How will the end of lockout laws affect Sydney businesses?

sydney lock out laws abolished

The NSW State Government announced that the lockout laws enforced in Sydney would be abolished from 14th January 2020. This was welcome news for most partygoers and licensed bar and pub businesses across the state. Premier, Gladys Berejiklian explained that these new restrictions allow alcohol to be served until 3:30 am, and there would be no 1:30 am last entry policy. The lockout restrictions will, however, remain in the Kings Cross area. This is expected to revive Sydney nightlife and put the city back on the global map as a destination for entertainment and tourism.

Why were lockout laws introduced?

Lockout laws were introduced in 2014 by the NSW State Government as a means to combat the rise in alcohol-fuelled violence across Sydney, particularly in Kings Cross. These lockout laws outlined that people who left the club or arrived after 1:30 am were not allowed to enter or re-enter after this time. Bottle shops had to stop selling alcohol at 10 pm, and licenced bars and pubs had to stop serving alcohol at 3 am. This followed a string of alcohol-related attacks and deaths. One high profile case that triggered this law reform was the tragic death of Daniel Christie. The teenager was killed in a coward punch attack in King Cross. Thomas Kelly was also killed at the age of 18 when he was attacked in Kings Cross in 2012. His parents set up the ‘Thomas Kelly Youth Foundation’ following his death and were influential activists for law reform. This later changed to the ‘Stay Kind’ organisation following the loss of their second son to suicide in 2016. It was clear that something needed to change regarding the drinking culture in Sydney.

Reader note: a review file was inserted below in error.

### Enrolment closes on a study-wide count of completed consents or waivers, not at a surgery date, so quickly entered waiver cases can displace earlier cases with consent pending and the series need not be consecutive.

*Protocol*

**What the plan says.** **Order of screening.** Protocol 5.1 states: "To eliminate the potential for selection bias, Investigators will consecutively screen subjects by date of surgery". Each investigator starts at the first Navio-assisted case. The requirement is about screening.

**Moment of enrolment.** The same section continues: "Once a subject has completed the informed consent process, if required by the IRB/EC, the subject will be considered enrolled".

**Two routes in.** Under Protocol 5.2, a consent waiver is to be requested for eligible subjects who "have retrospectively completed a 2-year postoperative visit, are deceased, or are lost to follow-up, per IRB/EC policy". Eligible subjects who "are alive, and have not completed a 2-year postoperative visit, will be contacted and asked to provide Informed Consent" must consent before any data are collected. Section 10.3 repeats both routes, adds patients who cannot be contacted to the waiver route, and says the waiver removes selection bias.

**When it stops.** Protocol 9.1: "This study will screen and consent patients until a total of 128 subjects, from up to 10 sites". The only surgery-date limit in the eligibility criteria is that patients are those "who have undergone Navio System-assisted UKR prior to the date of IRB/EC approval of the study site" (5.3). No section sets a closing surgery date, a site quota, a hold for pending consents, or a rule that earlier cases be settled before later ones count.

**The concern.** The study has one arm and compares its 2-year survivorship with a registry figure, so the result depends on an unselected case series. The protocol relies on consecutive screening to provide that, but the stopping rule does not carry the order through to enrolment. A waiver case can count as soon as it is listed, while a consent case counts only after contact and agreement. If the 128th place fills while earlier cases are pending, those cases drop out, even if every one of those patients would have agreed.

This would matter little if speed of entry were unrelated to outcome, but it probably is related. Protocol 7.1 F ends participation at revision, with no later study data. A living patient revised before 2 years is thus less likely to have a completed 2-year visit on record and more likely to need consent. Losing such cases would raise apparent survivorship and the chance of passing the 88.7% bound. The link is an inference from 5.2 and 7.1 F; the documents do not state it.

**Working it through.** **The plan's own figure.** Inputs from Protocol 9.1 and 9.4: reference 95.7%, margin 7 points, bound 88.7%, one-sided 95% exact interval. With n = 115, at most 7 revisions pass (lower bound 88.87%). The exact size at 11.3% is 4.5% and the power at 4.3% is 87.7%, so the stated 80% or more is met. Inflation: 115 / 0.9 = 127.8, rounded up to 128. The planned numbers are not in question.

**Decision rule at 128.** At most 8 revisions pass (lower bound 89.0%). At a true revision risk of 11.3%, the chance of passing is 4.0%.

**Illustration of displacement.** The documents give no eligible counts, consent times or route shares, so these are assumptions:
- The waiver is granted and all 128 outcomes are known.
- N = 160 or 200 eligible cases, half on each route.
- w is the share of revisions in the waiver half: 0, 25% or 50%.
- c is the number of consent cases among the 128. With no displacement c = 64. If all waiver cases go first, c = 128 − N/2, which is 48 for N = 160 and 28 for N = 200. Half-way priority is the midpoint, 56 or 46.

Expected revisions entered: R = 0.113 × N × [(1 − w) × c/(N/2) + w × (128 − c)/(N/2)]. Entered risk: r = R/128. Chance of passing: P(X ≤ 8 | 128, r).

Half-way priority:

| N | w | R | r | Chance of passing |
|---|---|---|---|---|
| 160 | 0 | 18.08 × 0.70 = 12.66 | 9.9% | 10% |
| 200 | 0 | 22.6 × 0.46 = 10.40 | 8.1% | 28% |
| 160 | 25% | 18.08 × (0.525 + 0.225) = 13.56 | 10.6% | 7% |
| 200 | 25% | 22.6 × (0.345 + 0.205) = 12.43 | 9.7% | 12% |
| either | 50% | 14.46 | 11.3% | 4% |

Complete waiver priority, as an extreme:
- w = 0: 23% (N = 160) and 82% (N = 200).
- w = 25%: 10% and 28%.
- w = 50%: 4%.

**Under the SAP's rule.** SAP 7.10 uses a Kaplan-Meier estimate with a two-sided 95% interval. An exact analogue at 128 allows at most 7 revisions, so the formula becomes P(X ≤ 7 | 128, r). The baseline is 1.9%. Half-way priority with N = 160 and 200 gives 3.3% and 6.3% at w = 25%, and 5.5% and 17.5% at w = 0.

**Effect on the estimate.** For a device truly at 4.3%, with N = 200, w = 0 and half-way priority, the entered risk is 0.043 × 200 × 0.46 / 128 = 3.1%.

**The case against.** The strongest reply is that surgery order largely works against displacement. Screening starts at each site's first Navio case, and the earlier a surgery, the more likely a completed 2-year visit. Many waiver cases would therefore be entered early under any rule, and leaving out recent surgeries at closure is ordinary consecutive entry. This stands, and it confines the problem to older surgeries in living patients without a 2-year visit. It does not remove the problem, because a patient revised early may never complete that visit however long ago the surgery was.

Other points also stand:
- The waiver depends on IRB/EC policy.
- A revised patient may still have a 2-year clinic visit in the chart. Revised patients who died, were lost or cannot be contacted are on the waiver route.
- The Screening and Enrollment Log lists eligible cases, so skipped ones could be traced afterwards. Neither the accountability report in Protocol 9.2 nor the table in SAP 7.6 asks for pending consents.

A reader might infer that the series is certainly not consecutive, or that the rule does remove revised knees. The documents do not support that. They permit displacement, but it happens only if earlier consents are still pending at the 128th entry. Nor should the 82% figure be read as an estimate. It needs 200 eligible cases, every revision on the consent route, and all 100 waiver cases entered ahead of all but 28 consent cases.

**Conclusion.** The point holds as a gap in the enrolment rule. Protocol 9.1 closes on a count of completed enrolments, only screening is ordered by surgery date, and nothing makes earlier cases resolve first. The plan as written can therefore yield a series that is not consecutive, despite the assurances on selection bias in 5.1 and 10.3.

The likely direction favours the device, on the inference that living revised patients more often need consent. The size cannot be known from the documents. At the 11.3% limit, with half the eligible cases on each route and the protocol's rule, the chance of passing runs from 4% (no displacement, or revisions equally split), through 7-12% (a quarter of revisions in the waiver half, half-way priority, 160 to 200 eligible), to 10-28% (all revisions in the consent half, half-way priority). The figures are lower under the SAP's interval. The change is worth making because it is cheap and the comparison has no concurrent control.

How did it impact businesses?

While alcohol-related violence was reduced in Kings Cross and the wider Sydney region, many businesses were negatively affected. Some venues that were forced to close down include The Goldfish Bar, SOHO, The Backroom and Hugo’s Lounge. In less than five years following the introduction of lockout laws, 176 licensed venues around Sydney were forced to shut their doors indefinitely as a result of the financial loses incurred from the new laws. The legislation change lead towards New South Wales being labelled the ‘nanny’ state. Many believed that there was a better way to reduce alcohol-related violence without damaging Sydney businesses and nightlife. Others felt that lockout laws would only move violent attacks to the streets and other areas of Sydney.

How will the changes impact businesses?

The abolition of Sydney’s lockout laws is expected to trigger significant business changes. There will likely be changes in ownership of several pubs and clubs. This is expected to occur mainly in Sydney CBD. The new policies are expected to put Sydney back on the map as a destination for nightlife and entertainment. A study conducted by Deloitte Access Economics concluded that Sydney has been losing $16 billion per year as a result of poor nightlife options and variety.